Cyclone Idai death toll rises to more than 750
Mozambique’s environment minister has warned an outbreak of cholera is now likely.
Cyclone Idai’s death toll has risen above 750 in the three southern African countries hit 10 days ago by the storm as workers restore electricity and try to prevent the outbreak of cholera.
In Mozambique, the number of dead has risen to 446, while there are 259 dead in Zimbabwe and at least 56 dead in Malawi for a three-nation total of 761.
All numbers for deaths are still preliminary, Mozambique’s Environment Minister Celso Correia warned.
As floodwaters recede and more bodies are discovered, the final death toll in Mozambique alone could be above the early estimate of 1,000 made by the country’s president a few days after the cyclone hit, aid workers said.
Nearly 110,000 people are now in camps more than a week after Cyclone Idai hit, Mr Correia, the government’s emergency coordinator, said.
As efforts to rescue people trapped by the floods wind down, aid workers across the vast region are bracing for the spread of disease.
“We’ll have cholera for sure,” Mr Correia said at a press briefing, saying a centre to respond to the disease has been set up in Beira although no cases been confirmed as yet.
Beira is working to return basic services, he said.
Mr Correia confirmed electricity has been restored to water pumping and treatment stations by the government water agency so Beira and the nearby city of Dondo are getting clean water.
He said the port and railway line have reopened, while repairs and bypasses are being built to the main road, EN6, and it should reopen on Monday.
The restored road connection will allow larger deliveries of food, medicines and other essential supplies to be to be brought to Beira and to flooded areas like Nhamatanda, west of the city.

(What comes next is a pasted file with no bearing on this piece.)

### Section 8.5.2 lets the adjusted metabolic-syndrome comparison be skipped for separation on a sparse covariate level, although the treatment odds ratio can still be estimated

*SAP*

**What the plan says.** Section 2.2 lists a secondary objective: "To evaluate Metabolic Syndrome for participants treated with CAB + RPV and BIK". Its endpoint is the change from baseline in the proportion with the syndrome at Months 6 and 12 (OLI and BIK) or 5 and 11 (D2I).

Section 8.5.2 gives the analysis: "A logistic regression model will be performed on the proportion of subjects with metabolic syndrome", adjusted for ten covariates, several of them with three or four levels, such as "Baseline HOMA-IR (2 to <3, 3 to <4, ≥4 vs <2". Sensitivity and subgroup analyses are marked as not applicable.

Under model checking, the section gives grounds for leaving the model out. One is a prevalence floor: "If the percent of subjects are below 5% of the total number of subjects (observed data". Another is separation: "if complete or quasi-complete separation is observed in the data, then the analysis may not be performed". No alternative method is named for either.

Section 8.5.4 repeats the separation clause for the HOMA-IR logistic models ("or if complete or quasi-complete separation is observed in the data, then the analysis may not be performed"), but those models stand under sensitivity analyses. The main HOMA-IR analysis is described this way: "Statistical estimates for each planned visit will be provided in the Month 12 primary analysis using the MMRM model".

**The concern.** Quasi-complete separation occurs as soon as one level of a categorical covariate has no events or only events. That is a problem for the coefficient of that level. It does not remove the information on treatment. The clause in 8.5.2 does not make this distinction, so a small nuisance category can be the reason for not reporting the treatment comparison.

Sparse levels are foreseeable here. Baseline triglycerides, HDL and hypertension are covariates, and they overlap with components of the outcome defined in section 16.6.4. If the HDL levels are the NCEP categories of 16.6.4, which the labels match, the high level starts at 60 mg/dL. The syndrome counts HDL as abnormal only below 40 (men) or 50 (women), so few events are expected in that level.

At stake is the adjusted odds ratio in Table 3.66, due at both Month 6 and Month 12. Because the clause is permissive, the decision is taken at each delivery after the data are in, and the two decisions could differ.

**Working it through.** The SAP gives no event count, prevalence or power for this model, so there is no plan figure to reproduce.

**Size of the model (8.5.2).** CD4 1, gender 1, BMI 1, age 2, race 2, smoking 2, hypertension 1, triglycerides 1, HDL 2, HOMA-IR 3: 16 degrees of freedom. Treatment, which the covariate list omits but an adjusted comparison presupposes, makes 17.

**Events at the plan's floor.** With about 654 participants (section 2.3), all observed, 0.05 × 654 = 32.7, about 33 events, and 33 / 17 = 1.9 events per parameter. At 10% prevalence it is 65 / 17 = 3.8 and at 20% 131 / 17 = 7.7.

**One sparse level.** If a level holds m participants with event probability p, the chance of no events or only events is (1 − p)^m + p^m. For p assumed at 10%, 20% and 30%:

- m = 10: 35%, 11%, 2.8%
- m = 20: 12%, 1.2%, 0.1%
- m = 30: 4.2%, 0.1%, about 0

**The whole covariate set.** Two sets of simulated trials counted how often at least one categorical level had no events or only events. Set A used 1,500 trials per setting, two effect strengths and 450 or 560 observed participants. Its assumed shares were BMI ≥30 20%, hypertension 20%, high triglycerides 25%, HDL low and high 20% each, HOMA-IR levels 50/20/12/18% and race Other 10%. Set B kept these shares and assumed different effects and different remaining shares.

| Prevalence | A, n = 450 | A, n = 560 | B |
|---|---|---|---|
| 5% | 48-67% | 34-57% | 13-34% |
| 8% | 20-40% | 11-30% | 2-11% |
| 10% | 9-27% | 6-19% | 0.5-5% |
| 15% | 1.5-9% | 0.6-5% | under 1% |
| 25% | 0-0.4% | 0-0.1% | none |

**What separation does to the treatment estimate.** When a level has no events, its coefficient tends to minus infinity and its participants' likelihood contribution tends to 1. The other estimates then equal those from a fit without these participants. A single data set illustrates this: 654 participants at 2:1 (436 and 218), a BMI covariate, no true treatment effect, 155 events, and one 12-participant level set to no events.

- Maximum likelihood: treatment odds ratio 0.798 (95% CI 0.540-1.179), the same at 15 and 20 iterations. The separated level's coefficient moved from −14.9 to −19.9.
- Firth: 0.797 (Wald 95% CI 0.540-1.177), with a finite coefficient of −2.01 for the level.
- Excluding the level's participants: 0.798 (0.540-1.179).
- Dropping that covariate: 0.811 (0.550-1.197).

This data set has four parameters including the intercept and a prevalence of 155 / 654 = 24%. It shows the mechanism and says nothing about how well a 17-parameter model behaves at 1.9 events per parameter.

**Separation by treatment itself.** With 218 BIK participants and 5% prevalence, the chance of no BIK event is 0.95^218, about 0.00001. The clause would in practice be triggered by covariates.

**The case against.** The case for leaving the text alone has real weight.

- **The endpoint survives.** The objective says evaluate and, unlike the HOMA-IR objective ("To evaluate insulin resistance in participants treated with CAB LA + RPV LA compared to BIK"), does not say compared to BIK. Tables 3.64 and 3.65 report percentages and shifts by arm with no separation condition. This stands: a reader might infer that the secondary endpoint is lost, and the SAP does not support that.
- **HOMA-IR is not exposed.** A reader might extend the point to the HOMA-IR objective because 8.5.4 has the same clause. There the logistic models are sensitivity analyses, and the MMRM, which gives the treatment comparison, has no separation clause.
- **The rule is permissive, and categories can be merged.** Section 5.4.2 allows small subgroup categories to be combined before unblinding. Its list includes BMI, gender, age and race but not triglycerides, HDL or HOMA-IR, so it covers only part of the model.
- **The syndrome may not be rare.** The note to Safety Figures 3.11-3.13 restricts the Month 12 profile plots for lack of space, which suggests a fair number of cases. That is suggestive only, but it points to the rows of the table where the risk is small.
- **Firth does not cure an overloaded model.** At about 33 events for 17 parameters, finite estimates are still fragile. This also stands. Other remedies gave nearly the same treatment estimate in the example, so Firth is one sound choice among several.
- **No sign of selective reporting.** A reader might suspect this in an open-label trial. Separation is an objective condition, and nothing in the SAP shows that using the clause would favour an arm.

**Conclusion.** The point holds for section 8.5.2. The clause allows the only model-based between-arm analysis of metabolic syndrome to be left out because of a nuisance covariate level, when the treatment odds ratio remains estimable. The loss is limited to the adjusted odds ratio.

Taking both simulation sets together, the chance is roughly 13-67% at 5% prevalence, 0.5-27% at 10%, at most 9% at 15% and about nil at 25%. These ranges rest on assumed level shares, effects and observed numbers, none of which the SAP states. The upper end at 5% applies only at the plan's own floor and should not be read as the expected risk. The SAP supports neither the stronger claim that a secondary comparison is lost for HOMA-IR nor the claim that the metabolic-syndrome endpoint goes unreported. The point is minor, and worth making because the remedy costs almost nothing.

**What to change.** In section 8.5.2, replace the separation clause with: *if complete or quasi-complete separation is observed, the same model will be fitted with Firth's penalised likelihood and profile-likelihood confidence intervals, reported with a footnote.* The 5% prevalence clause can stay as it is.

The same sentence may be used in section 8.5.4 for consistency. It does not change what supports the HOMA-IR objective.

“People are already going,” the environment minister said of the newly accessible road.
Malaria is another looming health problem the minister said was “unavoidable” because large expanses of standing water encourage the spread of malaria-carrying mosquitoes.
Asked about his country’s current corruption scandal and whether the diversion of money has hurt the rescue efforts, Mr Correia bristled, saying the government’s focus now is on saving lives.
“We are doing everything to fight corruption,” he said.
“It’s systematic, up to the top,” he said of the anti-graft drive.
Two large field hospitals and water purification systems were on the way, joining a wide-ranging effort that includes drones to scout out areas in need across the landscape of central Mozambique, Sebastian Rhodes Stampa, deputy director of the UN’s humanitarian operation, said.
The scale of the devastation is “extraordinary” not only because of the cyclone and flooding but because the land had already had been saturated by earlier rains, he said.
A huge number of aid assets are now in Mozambique and Mr Stampa said: “No government in the world can respond alone in these circumstances.”